10 Things I Learned … Clemson

Share on FacebookTweet about this on TwitterEmail to someoneGoogle+share on TumblrShare on Reddit

A few weeks ago, we discussed whether UVa’s four-game winning streak was the best such streak of the Al Groh era. Discussing where the current three-game losing streak fits? Not so much fun. So we will limit the pain and only discuss the most recent loss, a loss to a very beatable Clemson team this past weekend. Not much fun there either.

Senior captains Cedric Peerman , Clint Sintim , and John Phillips take the field.

1. Senior Day. Let me be clear: I hate Senior Day. Always have, always will.

I think the reason is tied up in my DNA. Simply put, change is not one of my favorite things. Pick a hairdo, keep it for a couple of decades. Get married, stay married. Have a favorite food and stick to it forever. Pick one “favorite” team and stay a life-long fan through thick and thin. Throw away clothes when they finally start to come apart at the seams, fashion trends be darned. Buy a truck and drive it until the wheels fall off … and then buy another truck. Nope, not much change in my life.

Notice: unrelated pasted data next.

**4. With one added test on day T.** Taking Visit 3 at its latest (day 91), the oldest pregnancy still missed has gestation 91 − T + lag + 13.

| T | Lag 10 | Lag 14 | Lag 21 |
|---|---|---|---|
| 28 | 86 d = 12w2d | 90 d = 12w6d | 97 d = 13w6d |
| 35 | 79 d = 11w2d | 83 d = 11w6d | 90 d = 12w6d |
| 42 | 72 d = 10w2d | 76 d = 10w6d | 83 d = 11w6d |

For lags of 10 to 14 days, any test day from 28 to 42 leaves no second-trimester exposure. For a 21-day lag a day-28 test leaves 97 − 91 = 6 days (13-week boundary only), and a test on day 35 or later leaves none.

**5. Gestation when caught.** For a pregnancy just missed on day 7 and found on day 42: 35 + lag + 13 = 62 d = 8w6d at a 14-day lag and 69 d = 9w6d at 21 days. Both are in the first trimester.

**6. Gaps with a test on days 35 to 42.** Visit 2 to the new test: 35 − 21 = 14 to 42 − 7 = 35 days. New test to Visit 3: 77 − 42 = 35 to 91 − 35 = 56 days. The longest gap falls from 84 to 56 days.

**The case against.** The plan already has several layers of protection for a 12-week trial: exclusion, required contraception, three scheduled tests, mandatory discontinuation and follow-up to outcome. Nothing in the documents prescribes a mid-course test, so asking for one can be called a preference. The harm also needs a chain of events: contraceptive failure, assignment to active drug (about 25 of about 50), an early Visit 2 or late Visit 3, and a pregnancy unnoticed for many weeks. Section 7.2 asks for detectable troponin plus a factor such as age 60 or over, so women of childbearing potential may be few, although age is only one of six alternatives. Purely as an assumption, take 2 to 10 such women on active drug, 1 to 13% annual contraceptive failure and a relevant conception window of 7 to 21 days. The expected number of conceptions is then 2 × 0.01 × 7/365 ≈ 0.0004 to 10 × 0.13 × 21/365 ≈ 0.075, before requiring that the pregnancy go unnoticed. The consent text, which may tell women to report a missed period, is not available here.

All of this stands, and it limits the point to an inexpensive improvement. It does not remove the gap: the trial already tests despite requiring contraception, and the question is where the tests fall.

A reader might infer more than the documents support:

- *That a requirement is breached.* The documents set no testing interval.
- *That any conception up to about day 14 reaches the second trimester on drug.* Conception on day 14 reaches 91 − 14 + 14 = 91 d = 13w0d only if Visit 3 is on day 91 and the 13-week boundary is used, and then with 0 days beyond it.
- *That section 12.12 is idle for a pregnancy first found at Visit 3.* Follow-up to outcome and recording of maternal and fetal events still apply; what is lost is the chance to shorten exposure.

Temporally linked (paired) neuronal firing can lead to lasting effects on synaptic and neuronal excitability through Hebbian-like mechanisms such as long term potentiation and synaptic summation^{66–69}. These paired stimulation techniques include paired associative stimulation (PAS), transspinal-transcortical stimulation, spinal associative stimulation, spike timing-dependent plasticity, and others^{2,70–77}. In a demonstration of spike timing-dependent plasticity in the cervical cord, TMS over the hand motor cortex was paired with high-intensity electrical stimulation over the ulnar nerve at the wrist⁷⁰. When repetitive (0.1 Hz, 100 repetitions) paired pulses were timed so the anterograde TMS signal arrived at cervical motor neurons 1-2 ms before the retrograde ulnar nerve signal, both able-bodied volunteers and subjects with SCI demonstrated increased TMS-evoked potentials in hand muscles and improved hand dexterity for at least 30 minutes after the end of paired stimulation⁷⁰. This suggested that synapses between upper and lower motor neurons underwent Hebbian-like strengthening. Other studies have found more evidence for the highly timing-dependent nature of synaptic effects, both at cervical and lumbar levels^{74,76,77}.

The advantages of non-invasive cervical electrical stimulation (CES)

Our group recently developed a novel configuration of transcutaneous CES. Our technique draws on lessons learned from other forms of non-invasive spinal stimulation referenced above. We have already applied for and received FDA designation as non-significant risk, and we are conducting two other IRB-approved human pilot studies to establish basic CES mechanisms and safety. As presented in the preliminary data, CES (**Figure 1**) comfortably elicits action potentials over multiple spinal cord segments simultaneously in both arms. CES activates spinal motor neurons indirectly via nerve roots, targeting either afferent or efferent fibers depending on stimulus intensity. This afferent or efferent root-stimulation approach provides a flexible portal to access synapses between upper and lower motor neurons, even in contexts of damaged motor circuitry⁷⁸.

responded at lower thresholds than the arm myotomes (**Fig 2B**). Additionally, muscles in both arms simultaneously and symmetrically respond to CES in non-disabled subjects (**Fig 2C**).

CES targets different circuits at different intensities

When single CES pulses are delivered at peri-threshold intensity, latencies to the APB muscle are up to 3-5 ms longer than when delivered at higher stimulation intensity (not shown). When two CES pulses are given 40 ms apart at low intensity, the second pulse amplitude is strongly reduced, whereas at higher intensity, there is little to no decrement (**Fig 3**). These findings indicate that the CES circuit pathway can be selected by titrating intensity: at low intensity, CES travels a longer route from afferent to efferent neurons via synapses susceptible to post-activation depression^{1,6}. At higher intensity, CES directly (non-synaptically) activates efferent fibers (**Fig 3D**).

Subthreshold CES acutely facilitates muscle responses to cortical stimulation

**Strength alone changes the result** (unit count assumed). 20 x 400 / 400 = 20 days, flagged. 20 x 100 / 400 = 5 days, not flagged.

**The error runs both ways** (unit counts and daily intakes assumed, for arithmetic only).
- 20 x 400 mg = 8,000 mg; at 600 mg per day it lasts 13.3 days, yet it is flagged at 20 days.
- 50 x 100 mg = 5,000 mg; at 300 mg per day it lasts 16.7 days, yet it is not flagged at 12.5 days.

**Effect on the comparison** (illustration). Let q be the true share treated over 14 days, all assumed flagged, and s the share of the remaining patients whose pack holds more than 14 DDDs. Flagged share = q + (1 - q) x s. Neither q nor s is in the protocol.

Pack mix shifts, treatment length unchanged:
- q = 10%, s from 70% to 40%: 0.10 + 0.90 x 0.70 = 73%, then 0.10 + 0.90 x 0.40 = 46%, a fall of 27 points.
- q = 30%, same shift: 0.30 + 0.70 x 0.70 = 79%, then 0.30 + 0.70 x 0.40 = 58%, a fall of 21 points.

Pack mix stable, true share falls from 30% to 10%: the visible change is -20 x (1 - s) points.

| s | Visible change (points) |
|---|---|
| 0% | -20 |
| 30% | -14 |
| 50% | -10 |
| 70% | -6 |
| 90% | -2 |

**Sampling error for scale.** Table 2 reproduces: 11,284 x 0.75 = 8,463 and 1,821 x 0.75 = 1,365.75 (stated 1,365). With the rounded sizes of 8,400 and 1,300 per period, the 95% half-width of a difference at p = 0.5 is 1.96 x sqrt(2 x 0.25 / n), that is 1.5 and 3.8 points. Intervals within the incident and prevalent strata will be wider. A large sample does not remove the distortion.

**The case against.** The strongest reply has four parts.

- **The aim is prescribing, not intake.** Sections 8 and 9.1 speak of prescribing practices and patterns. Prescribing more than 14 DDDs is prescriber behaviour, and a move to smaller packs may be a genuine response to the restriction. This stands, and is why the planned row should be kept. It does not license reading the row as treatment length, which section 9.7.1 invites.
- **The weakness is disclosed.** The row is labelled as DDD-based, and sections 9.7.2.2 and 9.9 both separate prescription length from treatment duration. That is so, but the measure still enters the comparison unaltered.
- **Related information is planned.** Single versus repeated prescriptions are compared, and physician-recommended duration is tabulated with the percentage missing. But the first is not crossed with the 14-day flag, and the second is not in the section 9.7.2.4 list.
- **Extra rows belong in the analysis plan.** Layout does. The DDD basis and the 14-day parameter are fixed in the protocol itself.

So then we get to Senior Day, a day in which one cannot help but think about change, think about the players – and just as importantly, their families – who have been around the program for four or five years but will not be around in quite the same way in the future. Yes, they are always welcome and yes, they will return. But something will change. Something necessarily has to change.

Yeah, I hate Senior Day.

Some years are particularly difficult, too. This year is one of those years. Some of the players moving on were great players, no doubt, but it is the loss of little things that often stand out. If you have ever sat anywhere close to the parents of one of the graduating players, you will understand. If you have had a chance to talk to players like Jon Copper or Byron Glaspy, players who came to UVa for the love of the school and played football for the love of the game, you will understand. If you have followed the way that Eugene Monroe